Bob McCann, with Oberer Companies, said it is natural for neighbors to have concerns when a new development is proposed near their homes, and he believes they can find satisfactory solutions for some of their main concerns.
“Traffic is a typical concern when a new development is proposed,” he said. “The existing zoning for the site allows for 300 manufactured housing units to be built upon it. Our proposal of 253 homes will generate less traffic than what would be created by the existing zoning.”
Oberer wants to build 253 single-family dwellings on a 101-acre site in northeast Dayton.
The land, located in the Mad River Schools district, was rezoned in the mid-1990s to pave the way for a mobile home park development.
But adjacent property owners then objected to a mobile home park and voiced support for single-family homes instead, according to a city of Dayton staff report.
The project didn’t happen, and the land right now is wetlands and used for agricultural purposes.
Oberer plans to partner with Ryan Homes and has asked the Dayton Plan Board for a zoning map amendment to rezone the property to a suburban single-family designation.
The new homes would range in size from 1,250 square feet (two-bedroom ranches) to 2,300 square feet (five-bedroom, two-story homes). They would be a Simply Ryan Homes community.
The entrance for the proposed subdivision would be on Old Troy Pike. The developer originally proposed a second entry point from Lloyd Avenue, which is a cul-de-sac off Needmore Road.
But Dayton’s civil engineering staff said Lloyd Avenue has no curbs, walks or storm sewers and expressed concerns about increasing traffic on the road from about 30 vehicles per day to a couple hundred.
The civil engineer recommended having multiple entry and exit points on Old Troy or an access from Needmore Road.
The Dayton Fire Department said the development needs a second access point for fire and emergency vehicles.
Oberer said it would be willing to have an access point from Lloyd Avenue that is only for emergency vehicles.
However, McCann, said constructing a second entry point to the homes from Old Troy Pike or Needmore Road would be expensive and would hurt the project because the depth of the sewer will prevent homes from being built along it.
Multiple people who live and own property near the development said they are afraid it will hurt the areas.
Edson Waite, who has lived on Lloyd Avenue since 1992, said his cul-de-sac is quiet, peaceful and has little traffic.
He said the whole street has water runoff issues, and he’s worried the development’s proposed ponds will drain out and the water will head downhill to his and other people’s properties.
He also said he expects residents of the new development to use any kind of secondary roadway from Lloyd Avenue, even if it is supposed to be just for emergency vehicles.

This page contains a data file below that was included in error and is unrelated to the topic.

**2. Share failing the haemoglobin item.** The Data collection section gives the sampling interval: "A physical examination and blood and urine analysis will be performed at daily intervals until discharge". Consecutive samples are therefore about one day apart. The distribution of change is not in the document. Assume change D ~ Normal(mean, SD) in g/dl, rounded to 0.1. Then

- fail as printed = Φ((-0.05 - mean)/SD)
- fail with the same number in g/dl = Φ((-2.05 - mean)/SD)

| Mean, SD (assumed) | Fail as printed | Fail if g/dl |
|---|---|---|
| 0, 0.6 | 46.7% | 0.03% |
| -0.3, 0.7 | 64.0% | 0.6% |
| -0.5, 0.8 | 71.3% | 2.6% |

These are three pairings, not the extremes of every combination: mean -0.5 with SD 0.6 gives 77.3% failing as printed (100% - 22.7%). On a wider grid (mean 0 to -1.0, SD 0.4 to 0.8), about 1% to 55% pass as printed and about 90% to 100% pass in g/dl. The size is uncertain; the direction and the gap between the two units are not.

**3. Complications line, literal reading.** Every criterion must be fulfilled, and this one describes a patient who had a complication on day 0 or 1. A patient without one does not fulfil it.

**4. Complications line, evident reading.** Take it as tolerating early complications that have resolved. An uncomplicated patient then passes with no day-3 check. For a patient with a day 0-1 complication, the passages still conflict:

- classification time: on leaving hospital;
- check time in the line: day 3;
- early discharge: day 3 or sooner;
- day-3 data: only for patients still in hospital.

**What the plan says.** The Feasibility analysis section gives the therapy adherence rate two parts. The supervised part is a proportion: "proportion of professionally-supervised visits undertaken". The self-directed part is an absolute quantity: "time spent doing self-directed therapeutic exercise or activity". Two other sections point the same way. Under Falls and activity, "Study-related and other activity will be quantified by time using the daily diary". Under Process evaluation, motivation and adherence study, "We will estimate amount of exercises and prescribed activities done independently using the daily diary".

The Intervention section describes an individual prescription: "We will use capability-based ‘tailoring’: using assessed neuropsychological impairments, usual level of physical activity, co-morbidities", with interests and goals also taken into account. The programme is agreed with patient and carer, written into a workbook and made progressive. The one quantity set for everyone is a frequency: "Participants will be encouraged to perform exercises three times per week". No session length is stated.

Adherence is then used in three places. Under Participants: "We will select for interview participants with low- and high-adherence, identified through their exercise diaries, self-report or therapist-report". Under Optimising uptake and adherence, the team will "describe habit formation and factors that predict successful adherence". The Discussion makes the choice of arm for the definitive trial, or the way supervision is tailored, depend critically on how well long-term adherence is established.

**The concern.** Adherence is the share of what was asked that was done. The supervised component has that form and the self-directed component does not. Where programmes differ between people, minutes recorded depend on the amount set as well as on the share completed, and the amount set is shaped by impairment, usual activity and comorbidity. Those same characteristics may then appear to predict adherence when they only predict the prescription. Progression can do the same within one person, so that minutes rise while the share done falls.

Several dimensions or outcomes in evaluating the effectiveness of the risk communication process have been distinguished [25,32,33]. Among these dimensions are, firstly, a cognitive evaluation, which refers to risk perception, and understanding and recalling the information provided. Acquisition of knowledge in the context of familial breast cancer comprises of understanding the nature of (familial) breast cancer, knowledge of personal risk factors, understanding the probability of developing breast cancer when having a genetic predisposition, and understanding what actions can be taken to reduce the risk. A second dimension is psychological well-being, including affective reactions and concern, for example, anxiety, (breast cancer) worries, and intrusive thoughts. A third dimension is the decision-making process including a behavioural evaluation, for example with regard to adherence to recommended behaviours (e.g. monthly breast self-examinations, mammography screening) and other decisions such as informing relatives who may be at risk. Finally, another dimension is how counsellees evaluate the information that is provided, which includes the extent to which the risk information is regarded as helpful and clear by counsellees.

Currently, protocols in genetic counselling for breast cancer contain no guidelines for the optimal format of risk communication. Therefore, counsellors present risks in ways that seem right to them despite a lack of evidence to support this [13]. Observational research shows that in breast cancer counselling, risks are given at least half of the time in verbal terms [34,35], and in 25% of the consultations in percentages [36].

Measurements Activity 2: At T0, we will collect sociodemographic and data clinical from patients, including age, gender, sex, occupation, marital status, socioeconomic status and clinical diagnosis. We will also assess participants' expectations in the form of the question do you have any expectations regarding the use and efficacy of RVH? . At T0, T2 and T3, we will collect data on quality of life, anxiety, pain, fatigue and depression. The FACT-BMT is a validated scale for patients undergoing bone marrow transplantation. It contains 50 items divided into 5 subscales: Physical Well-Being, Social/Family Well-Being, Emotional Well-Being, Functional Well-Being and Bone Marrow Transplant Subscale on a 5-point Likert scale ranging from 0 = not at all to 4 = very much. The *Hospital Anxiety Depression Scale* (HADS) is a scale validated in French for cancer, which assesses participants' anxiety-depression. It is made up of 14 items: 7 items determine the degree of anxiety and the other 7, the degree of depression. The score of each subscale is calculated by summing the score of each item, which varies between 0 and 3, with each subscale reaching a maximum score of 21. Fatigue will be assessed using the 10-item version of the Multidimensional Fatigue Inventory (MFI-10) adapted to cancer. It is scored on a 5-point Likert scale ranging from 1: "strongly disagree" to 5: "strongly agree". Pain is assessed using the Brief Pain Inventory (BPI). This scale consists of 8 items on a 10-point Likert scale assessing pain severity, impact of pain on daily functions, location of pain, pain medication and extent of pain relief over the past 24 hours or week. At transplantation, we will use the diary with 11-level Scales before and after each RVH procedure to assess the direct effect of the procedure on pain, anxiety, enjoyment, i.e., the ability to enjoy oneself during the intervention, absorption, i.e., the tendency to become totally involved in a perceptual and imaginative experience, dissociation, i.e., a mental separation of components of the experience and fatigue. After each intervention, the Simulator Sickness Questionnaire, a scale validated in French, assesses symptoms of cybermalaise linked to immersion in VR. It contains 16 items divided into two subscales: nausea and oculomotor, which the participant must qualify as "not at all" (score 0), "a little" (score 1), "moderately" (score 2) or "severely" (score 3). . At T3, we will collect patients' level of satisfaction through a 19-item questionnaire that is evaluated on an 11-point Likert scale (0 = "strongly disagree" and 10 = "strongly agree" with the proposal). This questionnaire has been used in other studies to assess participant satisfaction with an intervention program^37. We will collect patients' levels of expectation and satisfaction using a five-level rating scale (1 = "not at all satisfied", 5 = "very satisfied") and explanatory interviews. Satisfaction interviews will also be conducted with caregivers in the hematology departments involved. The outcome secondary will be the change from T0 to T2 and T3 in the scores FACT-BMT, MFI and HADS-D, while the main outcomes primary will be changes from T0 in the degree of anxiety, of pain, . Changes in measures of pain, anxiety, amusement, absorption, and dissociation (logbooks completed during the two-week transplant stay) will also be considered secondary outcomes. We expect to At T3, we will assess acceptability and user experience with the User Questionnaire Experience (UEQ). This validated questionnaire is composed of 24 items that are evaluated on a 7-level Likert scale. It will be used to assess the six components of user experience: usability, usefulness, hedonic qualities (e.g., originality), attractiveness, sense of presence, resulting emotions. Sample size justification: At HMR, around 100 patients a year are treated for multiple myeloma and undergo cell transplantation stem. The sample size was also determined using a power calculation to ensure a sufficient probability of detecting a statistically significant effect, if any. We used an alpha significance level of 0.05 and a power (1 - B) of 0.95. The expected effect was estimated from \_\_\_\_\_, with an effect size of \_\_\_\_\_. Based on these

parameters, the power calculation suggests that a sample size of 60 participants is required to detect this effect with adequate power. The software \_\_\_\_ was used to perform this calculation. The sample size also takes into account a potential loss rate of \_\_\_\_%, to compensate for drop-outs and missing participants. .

Brian Fetters, who owns 19.5 acres along the 4300 block of Old Troy Pike, said his yard floods so much that he can’t walk in it because the water is so deep.
He said the water comes from the proposed project site, which is a hill. He said retention ponds that are part of the project will not be able to hold back the water and prevent flooding.
He also said neighbors in the area get their water from well systems, and the development’s water runoff could pollute their clean water.
Fetters also says Old Troy Pike is already a dangerous road for motorists, and the project could lead to increased crashes.
“There’s accidents all over the place,” he said. “I can show you the car parts.”
Fetters said he’s not against developing the site if done right and if measures are taken to protect surrounding property owners. He said the developer did not share any kind of drainage system plan, and he questions how Old Troy Pike would be improved and who would pay for it.
Old Troy Pike is a two-lane road with no shoulder, and the road likely would need to be widened and improved, which will be hard to do since homes are so close to the road, said Brian Gaskin, who lives on the 4200 block of Old Troy Pike.
“There is no way that’s going to be able to handle the load — you’ll have to put a turn lane in, or else traffic is going to be at a standstill …” he said.
McCann said the city and state have strict rules about storm water runoff, and the regulations require the internal systems to capture and hold the water to prevent impacting properties downstream.
He said in most cases development helps existing storm water issues because water is captured in a system that allows it to drain in slower and more controlled way.
The Dayton Plan Board unanimously voted to table action on the zoning map amendment case until its next meeting in February.
City of Dayton staff plan to provide the board with a report providing more details about water, sewer and traffic issues.
“Having some additional information helps us then make a better, informed decision of how we move forward — and not to just say no to a plan, but to give an opportunity for additional information,” said Dayton Plan Board member Geraldine Pegues.